Abnormal Lipids - Causes and Effects

  • End date
    Dec 14, 2030
  • participants needed
  • sponsor
    Manchester University NHS Foundation Trust
Updated on 14 June 2022
type 2 diabetes mellitus
low density lipoprotein
LDL Cholesterol
fatty liver
cholesterol level
serum triglycerides


  1. At target LDL-C levels, apoB100 concentrations will be higher than recommended levels in the following populations:
    1. Tertiary centre lipid clinic patients with raised TG treated with statins.
    2. Patients with type 2 diabetes treated with statins.
    3. Patients with Chronic Kidney disease (CKD) stages 4 and 5 treated with statins.
    4. Despite achieving LDL-C and non-HDL-C targets, a significant number of statin-treated patients have residual cardiovascular risk related to raised hsCRP. The relationship between hsCRP and Lp-PLA2 (markers of inflammation) and LDL particle number measured by apoB100 is stronger than that of measured and calculated LDL and non-HDL. In statin treated patients there will be higher levels of hs-CRP and Lp-PLA2 in patients achieving LDL targets but not apo B targets.
    5. We hypothesise that non-diabetic patients with severe hypertriglyceridaemia (fasting serum triglyceride >5.5 mmol/l) have evidence of greater nerve damage compared with matched controls.
    6. LAL deficiency is underdiagnosed in patients with severe hypertriglyceridaemia, low HDL-C, hyperlipidaemias, non alcoholic fatty liver disease and idiopathic high liver enzymes.


Fats are present in the body in the form of lipid particles containing cholesterol and triglycerides. Lipid particles can deposit in blood vessels, forming atheromas, blocking blood vessels and leading to heart attacks and strokes. These harmful particles are termed 'atherogenic' particles. Low density lipoprotein (LDL) is the major atherogenic particle. Each atherogenic particle has a protein associated with it called apolipoprotein B (apoB). Cholesterol, triglycerides, and apoB levels can be measured in the laboratory. In this study we focus on patients with raised levels of triglycerides (hypertriglyceridaemia).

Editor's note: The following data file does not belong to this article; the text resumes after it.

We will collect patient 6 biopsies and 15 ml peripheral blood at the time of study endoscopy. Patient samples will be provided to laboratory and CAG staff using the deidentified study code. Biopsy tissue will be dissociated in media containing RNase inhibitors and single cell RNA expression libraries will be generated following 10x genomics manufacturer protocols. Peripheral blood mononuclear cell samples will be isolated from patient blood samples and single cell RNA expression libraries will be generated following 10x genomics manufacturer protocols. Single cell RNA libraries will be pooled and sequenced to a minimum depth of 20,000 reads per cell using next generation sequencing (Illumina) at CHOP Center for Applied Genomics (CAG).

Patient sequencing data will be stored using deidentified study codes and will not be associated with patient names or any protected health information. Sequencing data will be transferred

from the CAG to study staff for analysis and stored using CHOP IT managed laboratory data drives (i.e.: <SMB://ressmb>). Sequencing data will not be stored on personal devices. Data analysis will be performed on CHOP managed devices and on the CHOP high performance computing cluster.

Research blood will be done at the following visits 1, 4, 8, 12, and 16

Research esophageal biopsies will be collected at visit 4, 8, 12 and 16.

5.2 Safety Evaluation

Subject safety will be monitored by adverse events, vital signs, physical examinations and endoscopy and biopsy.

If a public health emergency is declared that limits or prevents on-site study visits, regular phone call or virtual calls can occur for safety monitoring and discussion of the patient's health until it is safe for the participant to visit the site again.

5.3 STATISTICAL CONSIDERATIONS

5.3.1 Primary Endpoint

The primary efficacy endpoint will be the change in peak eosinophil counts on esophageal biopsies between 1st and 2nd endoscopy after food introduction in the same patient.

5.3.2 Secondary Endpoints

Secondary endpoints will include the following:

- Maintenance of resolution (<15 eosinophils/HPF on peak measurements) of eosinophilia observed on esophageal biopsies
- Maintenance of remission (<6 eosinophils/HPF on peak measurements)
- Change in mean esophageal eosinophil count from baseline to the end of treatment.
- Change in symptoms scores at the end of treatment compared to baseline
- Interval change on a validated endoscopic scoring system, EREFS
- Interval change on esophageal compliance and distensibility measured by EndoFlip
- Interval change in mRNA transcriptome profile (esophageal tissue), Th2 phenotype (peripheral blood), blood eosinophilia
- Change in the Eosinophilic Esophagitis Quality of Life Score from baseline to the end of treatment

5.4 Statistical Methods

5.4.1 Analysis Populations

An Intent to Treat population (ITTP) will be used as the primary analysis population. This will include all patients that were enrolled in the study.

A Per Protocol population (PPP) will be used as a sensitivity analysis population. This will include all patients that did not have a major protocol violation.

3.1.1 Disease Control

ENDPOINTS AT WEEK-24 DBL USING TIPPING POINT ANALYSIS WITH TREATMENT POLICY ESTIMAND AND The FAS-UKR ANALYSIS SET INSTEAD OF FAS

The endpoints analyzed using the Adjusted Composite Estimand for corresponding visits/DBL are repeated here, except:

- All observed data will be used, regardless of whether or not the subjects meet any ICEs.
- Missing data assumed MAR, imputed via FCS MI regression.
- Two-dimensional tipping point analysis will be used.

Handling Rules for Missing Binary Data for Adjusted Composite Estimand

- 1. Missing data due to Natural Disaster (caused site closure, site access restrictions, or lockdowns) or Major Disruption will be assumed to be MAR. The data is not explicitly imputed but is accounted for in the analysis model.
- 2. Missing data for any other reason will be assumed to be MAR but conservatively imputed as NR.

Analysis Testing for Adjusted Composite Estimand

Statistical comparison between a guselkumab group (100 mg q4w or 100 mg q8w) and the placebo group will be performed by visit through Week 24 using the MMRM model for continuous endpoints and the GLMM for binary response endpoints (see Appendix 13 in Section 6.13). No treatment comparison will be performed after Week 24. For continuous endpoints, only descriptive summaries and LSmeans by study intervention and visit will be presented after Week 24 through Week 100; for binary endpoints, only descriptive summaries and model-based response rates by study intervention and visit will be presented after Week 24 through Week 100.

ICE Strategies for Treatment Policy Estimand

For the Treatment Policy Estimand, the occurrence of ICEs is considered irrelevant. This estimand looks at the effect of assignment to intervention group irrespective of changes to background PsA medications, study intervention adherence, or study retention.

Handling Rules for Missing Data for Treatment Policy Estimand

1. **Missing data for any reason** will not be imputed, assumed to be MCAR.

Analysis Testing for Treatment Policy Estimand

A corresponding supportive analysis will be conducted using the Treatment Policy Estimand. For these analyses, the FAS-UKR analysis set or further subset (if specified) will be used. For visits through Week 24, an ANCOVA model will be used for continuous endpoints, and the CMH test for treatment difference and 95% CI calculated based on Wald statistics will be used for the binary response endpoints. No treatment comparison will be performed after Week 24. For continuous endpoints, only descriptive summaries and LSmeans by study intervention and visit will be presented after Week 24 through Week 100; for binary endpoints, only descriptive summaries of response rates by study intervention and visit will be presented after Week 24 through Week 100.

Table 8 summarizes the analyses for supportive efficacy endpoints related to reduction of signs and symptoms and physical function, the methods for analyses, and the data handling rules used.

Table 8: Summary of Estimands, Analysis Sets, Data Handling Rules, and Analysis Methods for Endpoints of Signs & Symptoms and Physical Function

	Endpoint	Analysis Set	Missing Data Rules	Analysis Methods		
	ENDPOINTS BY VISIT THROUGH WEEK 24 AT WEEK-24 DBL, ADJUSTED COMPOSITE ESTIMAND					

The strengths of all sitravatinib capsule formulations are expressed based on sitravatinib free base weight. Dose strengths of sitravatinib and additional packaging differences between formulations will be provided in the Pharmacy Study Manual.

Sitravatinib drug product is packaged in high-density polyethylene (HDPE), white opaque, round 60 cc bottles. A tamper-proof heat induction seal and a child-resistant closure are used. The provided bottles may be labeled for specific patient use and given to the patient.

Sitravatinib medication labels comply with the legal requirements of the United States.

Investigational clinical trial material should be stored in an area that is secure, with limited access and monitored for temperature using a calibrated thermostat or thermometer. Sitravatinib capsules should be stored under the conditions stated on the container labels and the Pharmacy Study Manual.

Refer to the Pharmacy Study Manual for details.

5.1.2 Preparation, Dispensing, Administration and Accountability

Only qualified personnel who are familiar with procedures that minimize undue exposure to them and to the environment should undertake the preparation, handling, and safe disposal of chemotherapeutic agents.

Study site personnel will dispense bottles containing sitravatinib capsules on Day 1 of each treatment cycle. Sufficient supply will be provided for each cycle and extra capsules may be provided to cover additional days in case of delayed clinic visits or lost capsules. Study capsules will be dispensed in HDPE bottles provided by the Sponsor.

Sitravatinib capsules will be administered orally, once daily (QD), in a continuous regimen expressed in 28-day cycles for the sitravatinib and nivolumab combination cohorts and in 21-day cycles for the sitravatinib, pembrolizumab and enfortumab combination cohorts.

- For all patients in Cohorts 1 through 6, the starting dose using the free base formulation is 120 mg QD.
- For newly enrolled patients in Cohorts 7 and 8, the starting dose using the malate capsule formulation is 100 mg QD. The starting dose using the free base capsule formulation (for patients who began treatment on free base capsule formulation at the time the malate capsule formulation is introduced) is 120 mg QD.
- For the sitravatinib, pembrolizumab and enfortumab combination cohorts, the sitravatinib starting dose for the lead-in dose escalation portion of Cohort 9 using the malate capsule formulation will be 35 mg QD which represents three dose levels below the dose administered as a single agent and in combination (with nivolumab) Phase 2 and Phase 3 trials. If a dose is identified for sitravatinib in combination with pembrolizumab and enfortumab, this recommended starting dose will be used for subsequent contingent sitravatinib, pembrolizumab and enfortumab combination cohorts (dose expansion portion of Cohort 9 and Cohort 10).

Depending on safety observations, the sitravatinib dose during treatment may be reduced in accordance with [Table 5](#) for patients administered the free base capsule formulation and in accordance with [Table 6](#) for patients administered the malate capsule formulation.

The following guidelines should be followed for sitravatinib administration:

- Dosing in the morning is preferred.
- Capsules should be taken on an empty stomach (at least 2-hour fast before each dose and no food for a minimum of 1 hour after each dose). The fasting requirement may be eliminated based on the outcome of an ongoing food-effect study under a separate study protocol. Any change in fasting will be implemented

We will recruit patients with hypertriglyceridaemia to look at (1) therapeutic targets, (2) genetic causes, and (3) associated neuropathy in these patients.

  1. Therapeutic target arm:

LDL-cholesterol (LDL-C) is the primary target for lipid-lowering drugs. A drug (commonly a statin) is effective when it lowers LDL-C. Patients with diabetes, chronic kidney disease and hypertriglyceridaemia on statins may have normal levels of LDL-C; but because the size of LDL particles in these patients is smaller, they may in fact have raised levels of apoB and therefore remain at cardiovascular risk. Thus, measurement of apoB may be a better target for treatment because it measures 'atherogenic' particle numbers. Since atheromatous disease is an inflammatory disease, we will also investigate if residual risk may be correlated with inflammatory markers, such as hsCRP and Lp-PLA2.

2. Hypertriglyceridaemia and nerve function arm:

We aim to demonstrate that severe hypertriglyceridaemia is associated with more significant nerve damage.

3. Genetic screening arm:

Several genetic mutations have been identified to cause hypertriglyceridaemia. Deficiency of the enzyme lysosomal acid lipase (LAL) results in Cholesterol Ester Storage Disease (CESD) and hypercholesterolaemia, hypertriglyceridaemia, and abnormal lipid deposition in organs. We wish to identify genetic mutations associated with severe hypertriglyceridemia and the prevalence of LAL deficiency in patients attending our tertiary referral centre.

Condition Hypertriglyceridaemia
Clinical Study IdentifierNCT02195050
SponsorManchester University NHS Foundation Trust
Last Modified on14 June 2022


Yes No Not Sure

Inclusion Criteria

Therapeutic target arm
Statin treated patients with and without hypertriglyceridemia
Statin treated patients with type 2 diabetes
Statin treated patients with CKD stages 4 and 5
Nerve function arm
•Patients known to have severe hypertriglyceridaemia (defined as triglyceride
>5.5 mmol/l) but not known to have diabetes and matched controls
Genetic screening arm
Patients with a documented triglyceride level of more than 10 mmol/l at any time
Criteria for screening for FH and LAL deficiency include non-obese patients (BMI <30) with low HDL-C (<1.0 mmol/l male and <1.3 mmol female), high triglycerides >1.7 mmol/l, high total cholesterol >6.2 or LDL cholesterol >4.7 mmol/l; patients with raised liver alanine aminotransferase (ALT) (1.5 x above ULN) but no metabolic or viral disease or alcohol excess and patients diagnosed with NAFLD with or without hyperlipidaemia

Exclusion Criteria

Pregnant and/or breast-feeding women
Significant liver impairment
Patients known to have active malignant disease
Patients treated with medications that could affect lipoprotein metabolism significantly (like atypical antipsychotics, chemotherapy)
Untreated hypothyroid and hyperthyroidism (if treated and TFT normal could be recruited)
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